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>> doesn't seem like, in fairness, does seem like a big disconnect there. so she left after 27 years. i think it would be good for the audience at some point, not during my time, to explain compensation. i think it's a little different based on what people think based on comments made. but i assume her departure after 27 years was based on this issue. is that correct? >> it was based on a number of issues. this is one of them. we wanted to take the business in a different direction. >> she, in essence, was terminated over this issue. >> no, carrie chose to retire. tim sloan, our chief operating officer, with my consultation had discussion with her. it was sometime in june or july, and said we want to go in a different direction. we want to put more focus on the issue. it was a variety of things. she was eligible for retirement and she decided to retire.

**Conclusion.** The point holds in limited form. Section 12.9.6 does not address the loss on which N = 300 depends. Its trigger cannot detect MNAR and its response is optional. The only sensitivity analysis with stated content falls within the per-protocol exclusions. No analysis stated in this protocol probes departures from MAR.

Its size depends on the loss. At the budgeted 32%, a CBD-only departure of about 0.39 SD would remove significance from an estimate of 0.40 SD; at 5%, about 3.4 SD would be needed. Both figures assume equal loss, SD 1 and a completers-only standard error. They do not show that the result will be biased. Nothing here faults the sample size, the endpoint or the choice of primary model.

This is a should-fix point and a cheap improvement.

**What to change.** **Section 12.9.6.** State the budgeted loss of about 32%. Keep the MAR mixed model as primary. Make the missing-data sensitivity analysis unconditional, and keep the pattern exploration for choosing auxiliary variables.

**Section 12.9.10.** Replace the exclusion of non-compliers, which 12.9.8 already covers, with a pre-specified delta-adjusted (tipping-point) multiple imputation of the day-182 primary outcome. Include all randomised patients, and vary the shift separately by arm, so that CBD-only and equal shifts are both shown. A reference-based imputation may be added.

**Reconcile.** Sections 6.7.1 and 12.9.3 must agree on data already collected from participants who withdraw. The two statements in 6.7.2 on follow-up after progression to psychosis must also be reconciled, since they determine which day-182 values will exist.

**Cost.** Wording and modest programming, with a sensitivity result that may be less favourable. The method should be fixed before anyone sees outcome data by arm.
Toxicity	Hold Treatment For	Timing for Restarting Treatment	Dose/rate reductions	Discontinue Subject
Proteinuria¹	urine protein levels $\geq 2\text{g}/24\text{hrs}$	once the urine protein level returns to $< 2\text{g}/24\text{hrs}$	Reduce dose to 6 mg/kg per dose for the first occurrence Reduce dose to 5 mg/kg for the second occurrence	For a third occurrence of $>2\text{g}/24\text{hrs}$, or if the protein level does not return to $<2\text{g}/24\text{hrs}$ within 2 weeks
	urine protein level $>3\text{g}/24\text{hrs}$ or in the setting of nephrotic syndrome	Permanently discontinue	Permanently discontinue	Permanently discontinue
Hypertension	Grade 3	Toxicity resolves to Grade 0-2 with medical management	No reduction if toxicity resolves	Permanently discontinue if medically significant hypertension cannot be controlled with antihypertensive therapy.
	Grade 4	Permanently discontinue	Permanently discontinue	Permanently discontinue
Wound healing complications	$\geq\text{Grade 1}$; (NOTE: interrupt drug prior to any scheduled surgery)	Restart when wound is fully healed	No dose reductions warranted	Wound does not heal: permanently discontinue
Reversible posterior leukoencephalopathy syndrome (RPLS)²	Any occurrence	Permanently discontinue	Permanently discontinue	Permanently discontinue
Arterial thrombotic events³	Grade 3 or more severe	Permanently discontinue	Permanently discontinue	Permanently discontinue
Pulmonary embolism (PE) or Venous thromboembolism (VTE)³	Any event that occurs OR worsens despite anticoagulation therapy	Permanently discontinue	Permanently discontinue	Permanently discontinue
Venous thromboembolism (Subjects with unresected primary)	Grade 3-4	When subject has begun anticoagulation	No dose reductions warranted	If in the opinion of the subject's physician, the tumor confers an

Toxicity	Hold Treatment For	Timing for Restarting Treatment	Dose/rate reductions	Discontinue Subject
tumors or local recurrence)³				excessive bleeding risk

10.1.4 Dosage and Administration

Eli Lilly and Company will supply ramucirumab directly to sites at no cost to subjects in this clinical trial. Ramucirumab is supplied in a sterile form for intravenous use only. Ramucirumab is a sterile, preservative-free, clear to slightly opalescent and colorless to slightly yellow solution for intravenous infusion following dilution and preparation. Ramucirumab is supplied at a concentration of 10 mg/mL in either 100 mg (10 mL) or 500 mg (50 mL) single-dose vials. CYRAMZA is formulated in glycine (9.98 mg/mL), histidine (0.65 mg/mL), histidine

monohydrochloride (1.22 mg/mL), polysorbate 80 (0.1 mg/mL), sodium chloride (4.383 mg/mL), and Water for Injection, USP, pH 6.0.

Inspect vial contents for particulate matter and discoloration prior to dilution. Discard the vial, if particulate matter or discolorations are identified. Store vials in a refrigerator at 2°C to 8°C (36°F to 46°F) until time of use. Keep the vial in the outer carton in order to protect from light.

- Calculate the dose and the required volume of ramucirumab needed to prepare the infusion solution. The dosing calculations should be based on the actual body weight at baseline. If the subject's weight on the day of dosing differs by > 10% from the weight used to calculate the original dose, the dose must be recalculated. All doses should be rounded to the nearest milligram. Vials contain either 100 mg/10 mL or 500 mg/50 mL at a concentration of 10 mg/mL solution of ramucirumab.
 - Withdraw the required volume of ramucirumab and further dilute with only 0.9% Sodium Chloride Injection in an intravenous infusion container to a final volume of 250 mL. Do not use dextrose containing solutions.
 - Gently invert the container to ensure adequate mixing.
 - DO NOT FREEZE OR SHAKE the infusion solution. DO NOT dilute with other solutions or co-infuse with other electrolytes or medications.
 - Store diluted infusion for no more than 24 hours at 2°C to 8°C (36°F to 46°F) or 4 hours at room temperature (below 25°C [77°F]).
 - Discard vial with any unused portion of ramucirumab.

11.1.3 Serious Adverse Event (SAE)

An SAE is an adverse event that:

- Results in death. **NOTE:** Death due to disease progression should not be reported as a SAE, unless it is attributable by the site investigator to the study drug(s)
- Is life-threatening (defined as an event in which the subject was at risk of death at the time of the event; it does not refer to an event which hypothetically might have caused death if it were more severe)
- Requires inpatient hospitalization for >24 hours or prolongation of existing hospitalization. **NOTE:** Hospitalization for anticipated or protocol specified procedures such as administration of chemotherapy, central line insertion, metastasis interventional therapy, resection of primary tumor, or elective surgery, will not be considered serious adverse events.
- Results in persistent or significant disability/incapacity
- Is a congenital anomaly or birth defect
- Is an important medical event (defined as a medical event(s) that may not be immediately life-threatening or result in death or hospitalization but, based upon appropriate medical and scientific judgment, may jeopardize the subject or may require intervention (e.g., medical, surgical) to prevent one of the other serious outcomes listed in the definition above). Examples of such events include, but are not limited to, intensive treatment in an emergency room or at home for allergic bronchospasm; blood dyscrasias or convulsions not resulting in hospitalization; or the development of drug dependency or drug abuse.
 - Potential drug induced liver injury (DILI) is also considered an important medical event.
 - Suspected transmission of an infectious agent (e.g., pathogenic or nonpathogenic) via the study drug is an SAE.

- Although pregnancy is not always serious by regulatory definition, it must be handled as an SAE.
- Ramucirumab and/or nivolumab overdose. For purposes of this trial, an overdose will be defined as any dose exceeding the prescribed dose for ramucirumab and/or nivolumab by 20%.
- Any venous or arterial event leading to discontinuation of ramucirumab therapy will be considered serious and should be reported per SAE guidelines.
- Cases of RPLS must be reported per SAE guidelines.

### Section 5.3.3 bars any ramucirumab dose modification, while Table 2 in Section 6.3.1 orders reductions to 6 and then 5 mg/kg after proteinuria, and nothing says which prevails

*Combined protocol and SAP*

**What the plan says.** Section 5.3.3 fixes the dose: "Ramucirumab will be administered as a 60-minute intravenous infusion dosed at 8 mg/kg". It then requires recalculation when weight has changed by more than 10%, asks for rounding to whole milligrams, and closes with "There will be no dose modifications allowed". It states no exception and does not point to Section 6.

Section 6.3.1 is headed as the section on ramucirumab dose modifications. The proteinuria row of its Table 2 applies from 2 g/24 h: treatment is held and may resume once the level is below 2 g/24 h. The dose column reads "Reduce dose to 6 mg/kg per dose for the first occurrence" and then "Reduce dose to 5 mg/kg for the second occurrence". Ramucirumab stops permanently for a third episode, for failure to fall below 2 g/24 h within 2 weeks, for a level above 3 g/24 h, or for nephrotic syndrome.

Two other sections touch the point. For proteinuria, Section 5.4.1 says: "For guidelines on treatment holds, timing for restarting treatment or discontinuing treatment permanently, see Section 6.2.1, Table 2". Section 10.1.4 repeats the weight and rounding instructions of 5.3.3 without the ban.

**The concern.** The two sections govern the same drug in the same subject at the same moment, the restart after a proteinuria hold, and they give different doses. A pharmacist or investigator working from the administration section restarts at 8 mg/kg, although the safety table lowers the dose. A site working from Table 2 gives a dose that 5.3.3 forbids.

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>> my time is up. out of respect to other members i will stop. i have numbers of other questions. we thank you for being here. >> thank you. >> senator reid. >> thank you very much, mr. chairman. mr. stumpf, thank you for being here. let me clarify your position with respect to going forward with not just mrs. tolstedt but your consideration. will you recuse your self from board discussions. >> i'm not involved with anything the arc does in respect to me and as the board. i'm happy to do that but i'm not involved in that. >> it will ultimately come up to the board involving compensation, is that correct? >> that's done in executive session without me. it's always done that way. >> in 2013 when you learned of